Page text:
1946 Dead and Alive – David Cunningham, ex-Navy captain, hooks up with another demobbed naval officer to revamp a ship-wrecked landing craft. But their very first commercial trip to Italy goes disastrously wrong when his colleague, McCrae, offends the local mafia while Cunningham is off tracking down a girl who went missing during the war. A short but atmospheric and compelling thriller.
1947 The Killer Mine Army deserter Jim Pryce discovers dark family secrets at a ruined Cornish mine which is being used as a base by a father-and-son team of smugglers who blackmail him into doing some submarine rock blasting, with catastrophic results.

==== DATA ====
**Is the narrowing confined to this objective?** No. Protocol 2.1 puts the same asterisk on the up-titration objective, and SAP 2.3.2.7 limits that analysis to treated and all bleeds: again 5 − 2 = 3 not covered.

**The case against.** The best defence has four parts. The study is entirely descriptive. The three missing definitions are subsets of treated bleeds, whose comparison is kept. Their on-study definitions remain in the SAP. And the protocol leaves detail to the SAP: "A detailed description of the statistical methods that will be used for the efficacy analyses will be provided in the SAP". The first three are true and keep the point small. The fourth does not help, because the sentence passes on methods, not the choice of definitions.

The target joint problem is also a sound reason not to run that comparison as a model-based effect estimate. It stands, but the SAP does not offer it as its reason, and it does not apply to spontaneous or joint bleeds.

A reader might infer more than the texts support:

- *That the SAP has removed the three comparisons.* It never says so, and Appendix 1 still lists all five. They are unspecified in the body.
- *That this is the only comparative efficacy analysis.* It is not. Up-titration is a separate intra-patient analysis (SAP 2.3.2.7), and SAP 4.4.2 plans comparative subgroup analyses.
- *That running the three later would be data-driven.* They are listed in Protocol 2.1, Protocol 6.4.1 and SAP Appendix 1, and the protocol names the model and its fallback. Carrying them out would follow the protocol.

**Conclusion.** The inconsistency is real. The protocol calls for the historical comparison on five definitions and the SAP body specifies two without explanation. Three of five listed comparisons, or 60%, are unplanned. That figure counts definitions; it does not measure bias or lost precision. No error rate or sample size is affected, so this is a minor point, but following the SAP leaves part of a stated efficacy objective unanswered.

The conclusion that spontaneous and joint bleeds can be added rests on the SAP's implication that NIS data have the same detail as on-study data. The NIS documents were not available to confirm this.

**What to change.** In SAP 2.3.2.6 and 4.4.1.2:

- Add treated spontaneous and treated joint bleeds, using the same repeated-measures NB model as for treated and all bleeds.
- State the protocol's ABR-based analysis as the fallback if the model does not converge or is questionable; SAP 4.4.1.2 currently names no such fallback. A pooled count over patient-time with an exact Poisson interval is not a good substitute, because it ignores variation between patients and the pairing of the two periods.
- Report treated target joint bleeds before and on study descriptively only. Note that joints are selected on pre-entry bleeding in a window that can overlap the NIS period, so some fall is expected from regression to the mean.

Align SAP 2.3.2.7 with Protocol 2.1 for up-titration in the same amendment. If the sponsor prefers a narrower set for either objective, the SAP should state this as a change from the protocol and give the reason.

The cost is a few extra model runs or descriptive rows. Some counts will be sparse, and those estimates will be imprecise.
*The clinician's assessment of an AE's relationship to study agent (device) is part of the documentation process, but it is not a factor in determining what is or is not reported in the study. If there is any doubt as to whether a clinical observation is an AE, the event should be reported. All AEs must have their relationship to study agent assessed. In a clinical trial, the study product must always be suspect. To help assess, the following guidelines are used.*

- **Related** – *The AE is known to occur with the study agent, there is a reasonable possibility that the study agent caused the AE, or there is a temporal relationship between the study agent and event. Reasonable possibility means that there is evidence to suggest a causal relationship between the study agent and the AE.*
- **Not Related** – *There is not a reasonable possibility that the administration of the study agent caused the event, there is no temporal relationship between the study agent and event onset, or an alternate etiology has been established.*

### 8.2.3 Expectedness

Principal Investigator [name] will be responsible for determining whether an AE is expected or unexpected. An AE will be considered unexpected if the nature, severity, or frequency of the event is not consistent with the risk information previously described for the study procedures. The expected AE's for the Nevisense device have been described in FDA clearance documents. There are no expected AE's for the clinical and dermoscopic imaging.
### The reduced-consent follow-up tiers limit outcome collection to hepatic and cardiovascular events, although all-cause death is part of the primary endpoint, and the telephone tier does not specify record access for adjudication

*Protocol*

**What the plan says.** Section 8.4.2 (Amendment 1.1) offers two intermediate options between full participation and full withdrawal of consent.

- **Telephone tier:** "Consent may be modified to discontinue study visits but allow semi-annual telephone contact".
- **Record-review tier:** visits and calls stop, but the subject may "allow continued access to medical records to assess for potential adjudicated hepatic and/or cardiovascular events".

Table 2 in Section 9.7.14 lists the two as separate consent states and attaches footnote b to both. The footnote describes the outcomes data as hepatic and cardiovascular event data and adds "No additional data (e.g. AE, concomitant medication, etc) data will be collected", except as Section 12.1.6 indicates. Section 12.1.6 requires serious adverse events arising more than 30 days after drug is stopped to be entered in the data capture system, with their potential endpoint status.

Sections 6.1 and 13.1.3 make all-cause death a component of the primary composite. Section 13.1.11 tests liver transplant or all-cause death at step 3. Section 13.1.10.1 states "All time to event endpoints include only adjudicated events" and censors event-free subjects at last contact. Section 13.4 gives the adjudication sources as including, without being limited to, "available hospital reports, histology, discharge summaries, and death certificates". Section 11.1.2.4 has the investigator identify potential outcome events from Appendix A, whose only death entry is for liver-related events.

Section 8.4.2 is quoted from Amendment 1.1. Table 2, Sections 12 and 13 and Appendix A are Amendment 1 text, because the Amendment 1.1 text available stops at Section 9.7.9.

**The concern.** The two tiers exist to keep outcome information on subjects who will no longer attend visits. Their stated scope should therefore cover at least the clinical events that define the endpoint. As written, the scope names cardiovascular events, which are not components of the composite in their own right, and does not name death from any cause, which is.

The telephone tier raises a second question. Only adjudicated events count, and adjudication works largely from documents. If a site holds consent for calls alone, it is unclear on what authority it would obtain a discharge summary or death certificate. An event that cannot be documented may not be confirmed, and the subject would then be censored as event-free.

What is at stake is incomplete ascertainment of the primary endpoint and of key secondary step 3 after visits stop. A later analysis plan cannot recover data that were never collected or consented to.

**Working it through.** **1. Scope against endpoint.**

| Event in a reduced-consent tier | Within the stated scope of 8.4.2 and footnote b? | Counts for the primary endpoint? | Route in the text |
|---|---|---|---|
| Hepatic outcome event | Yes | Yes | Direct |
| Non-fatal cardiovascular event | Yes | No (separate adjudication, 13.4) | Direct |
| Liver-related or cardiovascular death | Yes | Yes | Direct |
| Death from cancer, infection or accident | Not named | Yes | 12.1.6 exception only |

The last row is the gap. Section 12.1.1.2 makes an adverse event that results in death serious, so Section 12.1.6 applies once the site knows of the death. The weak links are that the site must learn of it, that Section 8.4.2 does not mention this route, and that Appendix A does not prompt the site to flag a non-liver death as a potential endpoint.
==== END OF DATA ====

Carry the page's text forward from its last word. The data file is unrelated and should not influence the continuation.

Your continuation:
1947 The Lonely Skier Writer Neil Blair is hired to visit the Dolomite mountains in Italy, supposedly to write a script for film producer Derek Engles, in reality to tip him off when key players in a hunt for Nazi gold arrive at the ski hut in the mountains where – they all think – the missing treasure is buried.
1947 Maddon’s Rock Corporal Jim Vardin, convicted of mutiny at sea and imprisoned in Dartmoor, breaks out to clear his name and seek revenge on the captain and crew who pretended to sink their ship, the Trikkala, but in fact hid it at a remote island in the Arctic circle in order to steal its cargo of silver bullion.
1948 The Blue Ice Mineralogist and industrialist Bill Gansert sails to Norway to discover the truth about the disappearance of George Farnell, a friend of his who knew something about the discovery of a rare metal ore – an investigation which revives complex enmities forged in Norway’s war-time Nazi occupation.